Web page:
2. In electronic analog computing apparatus which includes a signal input terminal for the apparatus, a multi-stage, direct-coupled amplifier of the type having first and second input stages and an output circuit, each of said input stages having an input element and being adapted to control subsequent stages of said multi-stage amplifier, a first input impedance connected between said signal input terminal and the input element of the first input stage of said multi-stage amplifier, a first feedback impedance connected between the output circuit and the first input stage of said multi-stage amplifier, said first input and feedback impedances being selected to form in combination with said multi-stage amplifier an integrating amplifier, an automatic balancing circuit for said multi-stage amplifier including an input terminal, a point of predetermined reference potential and an alternating current amplifier having an input circuit and an output circuit, means for connecting the input circuit of the alternating current amplifier alternately to said input terminal of said balancing circuit and to said point of predetermined reference potential, and rectifying means connected between the output circuit of said alternating current amplifier and the input element of the second input stage of said multi-stage amplifier; the improvement which comprises a second input impedance connected between the signal input terminal and the balancing circuit v ances being selected to impress on theinput terminal of said auton-iatic balancing circuit a signal which is independent of differences between the signal impressed on the signal input terminal and the signal impressed on the input element of the first input stage of said directcoupled amplifier.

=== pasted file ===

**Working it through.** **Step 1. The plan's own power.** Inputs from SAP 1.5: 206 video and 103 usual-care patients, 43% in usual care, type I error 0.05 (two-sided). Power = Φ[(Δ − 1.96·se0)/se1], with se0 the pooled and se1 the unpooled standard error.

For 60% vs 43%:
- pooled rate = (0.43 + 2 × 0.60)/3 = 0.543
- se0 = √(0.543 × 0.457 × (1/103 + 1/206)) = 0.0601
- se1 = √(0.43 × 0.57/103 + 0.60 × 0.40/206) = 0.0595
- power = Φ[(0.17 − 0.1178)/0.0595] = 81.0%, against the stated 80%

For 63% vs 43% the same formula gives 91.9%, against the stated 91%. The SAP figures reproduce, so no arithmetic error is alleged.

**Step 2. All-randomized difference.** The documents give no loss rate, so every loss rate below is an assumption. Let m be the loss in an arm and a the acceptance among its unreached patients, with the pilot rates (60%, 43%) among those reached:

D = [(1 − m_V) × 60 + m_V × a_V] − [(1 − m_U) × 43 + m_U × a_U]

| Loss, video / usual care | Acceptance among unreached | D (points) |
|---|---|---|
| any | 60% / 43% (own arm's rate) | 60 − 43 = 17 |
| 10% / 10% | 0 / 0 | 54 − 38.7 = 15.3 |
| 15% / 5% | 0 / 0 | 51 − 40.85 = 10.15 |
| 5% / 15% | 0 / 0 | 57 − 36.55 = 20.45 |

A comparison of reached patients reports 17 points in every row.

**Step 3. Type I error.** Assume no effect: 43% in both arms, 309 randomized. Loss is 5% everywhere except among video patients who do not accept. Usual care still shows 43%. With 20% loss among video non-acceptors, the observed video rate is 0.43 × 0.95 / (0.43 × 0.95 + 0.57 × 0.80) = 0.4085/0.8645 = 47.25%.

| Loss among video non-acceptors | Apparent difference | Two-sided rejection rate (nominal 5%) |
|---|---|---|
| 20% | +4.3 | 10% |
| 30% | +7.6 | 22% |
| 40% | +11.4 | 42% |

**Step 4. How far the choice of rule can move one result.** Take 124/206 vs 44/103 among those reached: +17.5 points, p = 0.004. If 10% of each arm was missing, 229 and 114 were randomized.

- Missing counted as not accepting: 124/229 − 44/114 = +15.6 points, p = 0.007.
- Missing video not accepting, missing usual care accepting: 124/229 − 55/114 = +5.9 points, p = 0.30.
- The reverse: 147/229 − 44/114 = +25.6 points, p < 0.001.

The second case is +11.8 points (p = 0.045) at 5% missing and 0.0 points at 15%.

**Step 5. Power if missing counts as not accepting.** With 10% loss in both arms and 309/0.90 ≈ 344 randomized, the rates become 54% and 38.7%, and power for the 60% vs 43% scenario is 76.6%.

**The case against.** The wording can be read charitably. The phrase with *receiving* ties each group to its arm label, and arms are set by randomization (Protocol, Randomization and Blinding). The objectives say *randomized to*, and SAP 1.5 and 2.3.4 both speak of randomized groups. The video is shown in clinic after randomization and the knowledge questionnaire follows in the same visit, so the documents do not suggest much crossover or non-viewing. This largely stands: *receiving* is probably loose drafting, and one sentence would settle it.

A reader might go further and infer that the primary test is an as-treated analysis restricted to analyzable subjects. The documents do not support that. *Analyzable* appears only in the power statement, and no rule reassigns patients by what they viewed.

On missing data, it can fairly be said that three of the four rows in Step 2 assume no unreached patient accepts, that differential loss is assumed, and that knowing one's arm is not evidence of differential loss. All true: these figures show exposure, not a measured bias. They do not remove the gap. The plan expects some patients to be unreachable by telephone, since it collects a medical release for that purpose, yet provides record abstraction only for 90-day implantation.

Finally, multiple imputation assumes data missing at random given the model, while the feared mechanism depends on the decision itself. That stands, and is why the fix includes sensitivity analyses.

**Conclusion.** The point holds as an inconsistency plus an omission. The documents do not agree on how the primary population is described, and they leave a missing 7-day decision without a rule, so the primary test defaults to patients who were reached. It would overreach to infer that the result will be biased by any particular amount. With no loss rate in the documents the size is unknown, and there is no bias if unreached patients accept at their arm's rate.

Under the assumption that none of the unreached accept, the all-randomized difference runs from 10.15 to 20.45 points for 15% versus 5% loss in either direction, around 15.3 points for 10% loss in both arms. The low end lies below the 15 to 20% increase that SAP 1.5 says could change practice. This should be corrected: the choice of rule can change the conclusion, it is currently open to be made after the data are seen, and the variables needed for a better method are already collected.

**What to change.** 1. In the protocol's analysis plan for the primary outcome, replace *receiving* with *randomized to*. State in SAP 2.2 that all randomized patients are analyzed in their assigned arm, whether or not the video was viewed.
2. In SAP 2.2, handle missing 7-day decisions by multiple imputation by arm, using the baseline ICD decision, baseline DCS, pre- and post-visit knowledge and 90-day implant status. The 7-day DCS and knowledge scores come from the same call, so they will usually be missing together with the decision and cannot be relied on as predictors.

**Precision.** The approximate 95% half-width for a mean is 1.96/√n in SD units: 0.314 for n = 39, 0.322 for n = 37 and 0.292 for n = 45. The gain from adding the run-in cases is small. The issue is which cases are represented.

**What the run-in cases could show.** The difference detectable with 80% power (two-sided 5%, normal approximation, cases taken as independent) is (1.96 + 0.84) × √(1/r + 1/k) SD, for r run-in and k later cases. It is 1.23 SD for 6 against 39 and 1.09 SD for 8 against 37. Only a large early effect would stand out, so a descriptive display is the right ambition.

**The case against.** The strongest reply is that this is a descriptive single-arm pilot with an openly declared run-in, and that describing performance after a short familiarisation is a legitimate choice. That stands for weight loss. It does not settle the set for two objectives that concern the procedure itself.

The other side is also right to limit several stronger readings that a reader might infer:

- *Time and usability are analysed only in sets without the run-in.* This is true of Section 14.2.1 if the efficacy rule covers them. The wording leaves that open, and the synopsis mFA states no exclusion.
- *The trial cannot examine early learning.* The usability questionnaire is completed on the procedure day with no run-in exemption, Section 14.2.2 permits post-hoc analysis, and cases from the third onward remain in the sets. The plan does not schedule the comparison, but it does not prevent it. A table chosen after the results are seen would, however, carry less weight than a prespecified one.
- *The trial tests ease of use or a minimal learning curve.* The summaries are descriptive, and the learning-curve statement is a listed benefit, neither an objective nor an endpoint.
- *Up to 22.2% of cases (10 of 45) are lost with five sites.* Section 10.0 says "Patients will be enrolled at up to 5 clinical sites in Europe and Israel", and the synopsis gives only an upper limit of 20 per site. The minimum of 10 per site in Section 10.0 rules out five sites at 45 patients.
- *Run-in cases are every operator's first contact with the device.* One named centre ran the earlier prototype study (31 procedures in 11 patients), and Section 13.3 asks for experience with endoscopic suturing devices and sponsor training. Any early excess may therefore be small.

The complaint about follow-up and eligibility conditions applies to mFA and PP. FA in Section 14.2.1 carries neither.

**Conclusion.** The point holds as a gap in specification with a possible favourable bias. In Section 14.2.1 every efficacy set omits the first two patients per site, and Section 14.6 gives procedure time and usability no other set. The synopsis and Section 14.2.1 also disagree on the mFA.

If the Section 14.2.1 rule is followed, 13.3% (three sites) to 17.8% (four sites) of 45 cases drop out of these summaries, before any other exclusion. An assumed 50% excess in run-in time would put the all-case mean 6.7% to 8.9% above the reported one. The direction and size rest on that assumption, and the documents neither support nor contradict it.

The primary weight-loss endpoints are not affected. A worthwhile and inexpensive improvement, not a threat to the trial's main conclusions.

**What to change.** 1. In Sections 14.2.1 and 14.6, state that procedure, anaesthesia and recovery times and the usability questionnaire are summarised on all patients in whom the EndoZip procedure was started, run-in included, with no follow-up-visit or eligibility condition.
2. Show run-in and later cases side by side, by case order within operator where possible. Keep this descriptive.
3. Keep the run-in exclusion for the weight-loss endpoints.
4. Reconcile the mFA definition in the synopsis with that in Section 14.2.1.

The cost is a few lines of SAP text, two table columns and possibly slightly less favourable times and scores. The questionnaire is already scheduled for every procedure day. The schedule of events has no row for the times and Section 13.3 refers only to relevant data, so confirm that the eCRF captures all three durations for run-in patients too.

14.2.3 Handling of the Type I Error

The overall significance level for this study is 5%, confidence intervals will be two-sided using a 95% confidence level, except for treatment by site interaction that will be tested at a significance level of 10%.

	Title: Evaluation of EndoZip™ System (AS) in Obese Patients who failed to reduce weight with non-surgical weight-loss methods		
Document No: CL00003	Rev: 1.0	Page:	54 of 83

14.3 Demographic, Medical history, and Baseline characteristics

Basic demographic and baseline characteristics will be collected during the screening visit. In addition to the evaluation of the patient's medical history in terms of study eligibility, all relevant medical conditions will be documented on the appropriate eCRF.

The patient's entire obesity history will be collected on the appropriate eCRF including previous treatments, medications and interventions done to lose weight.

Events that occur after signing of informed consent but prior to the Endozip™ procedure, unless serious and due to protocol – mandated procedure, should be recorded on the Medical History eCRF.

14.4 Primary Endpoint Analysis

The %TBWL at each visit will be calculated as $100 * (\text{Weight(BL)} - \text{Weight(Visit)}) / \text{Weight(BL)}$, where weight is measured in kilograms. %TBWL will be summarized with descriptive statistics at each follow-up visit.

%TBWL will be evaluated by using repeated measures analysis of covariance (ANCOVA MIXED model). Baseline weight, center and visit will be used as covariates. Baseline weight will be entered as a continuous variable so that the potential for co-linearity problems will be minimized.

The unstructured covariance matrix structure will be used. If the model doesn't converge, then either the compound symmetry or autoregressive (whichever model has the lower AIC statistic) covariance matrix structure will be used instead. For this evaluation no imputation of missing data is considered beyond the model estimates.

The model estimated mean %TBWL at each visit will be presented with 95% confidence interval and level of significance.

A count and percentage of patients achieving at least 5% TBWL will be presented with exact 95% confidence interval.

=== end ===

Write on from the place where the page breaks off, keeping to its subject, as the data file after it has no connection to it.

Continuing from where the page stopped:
3. The improvement in electronic analog computing apparatus according to claim 2 in which said first and second input impedances comprise resistances and said first and second feedback impedances comprise capacitances.

4. The improvement'in electronic analog computing apparatus according to claim 2 in which the first and second input irnpedances are resistances R and R respectively, and the first and second feedback impedances are capacitances C and C respectively, and in which the product R C is substantially equal to the product R C in comparable units.

References Cited in the file of this patent UNITED STATES PATENTS 2,684,999 Goldberg et al. July 27, 1954 2,685,000 Vance July 27, 1954 2,714,136 Greenwood July 26, 1955

US519372A 1955-07-01 1955-07-01 Stabilized direct coupled amplifier Expired - Lifetime US2910549A (en)

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GB1880556A GB842868A (en) 1955-07-01 1956-06-18 Improvements in stabilized analog integrator

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Citations (3)

* Cited by examiner, † Cited by third party
Publication number Priority date Publication date Assignee Title
US2684999A (en) * 1949-04-28 1954-07-27 Rca Corp Stabilized direct current amplifier
US2685000A (en) * 1949-04-29 1954-07-27 Rca Corp Stabilized direct current amplifier
US2714136A (en) * 1951-02-27 1955-07-26 Gen Precision Lab Inc Stabilized direct-coupled amplifier

Patent Citations (3)

* Cited by examiner, † Cited by third party
Publication number Priority date Publication date Assignee Title
US2684999A (en) * 1949-04-28 1954-07-27 Rca Corp Stabilized direct current amplifier
US2685000A (en) * 1949-04-29 1954-07-27 Rca Corp Stabilized direct current amplifier
US2714136A (en) * 1951-02-27 1955-07-26 Gen Precision Lab Inc Stabilized direct-coupled amplifier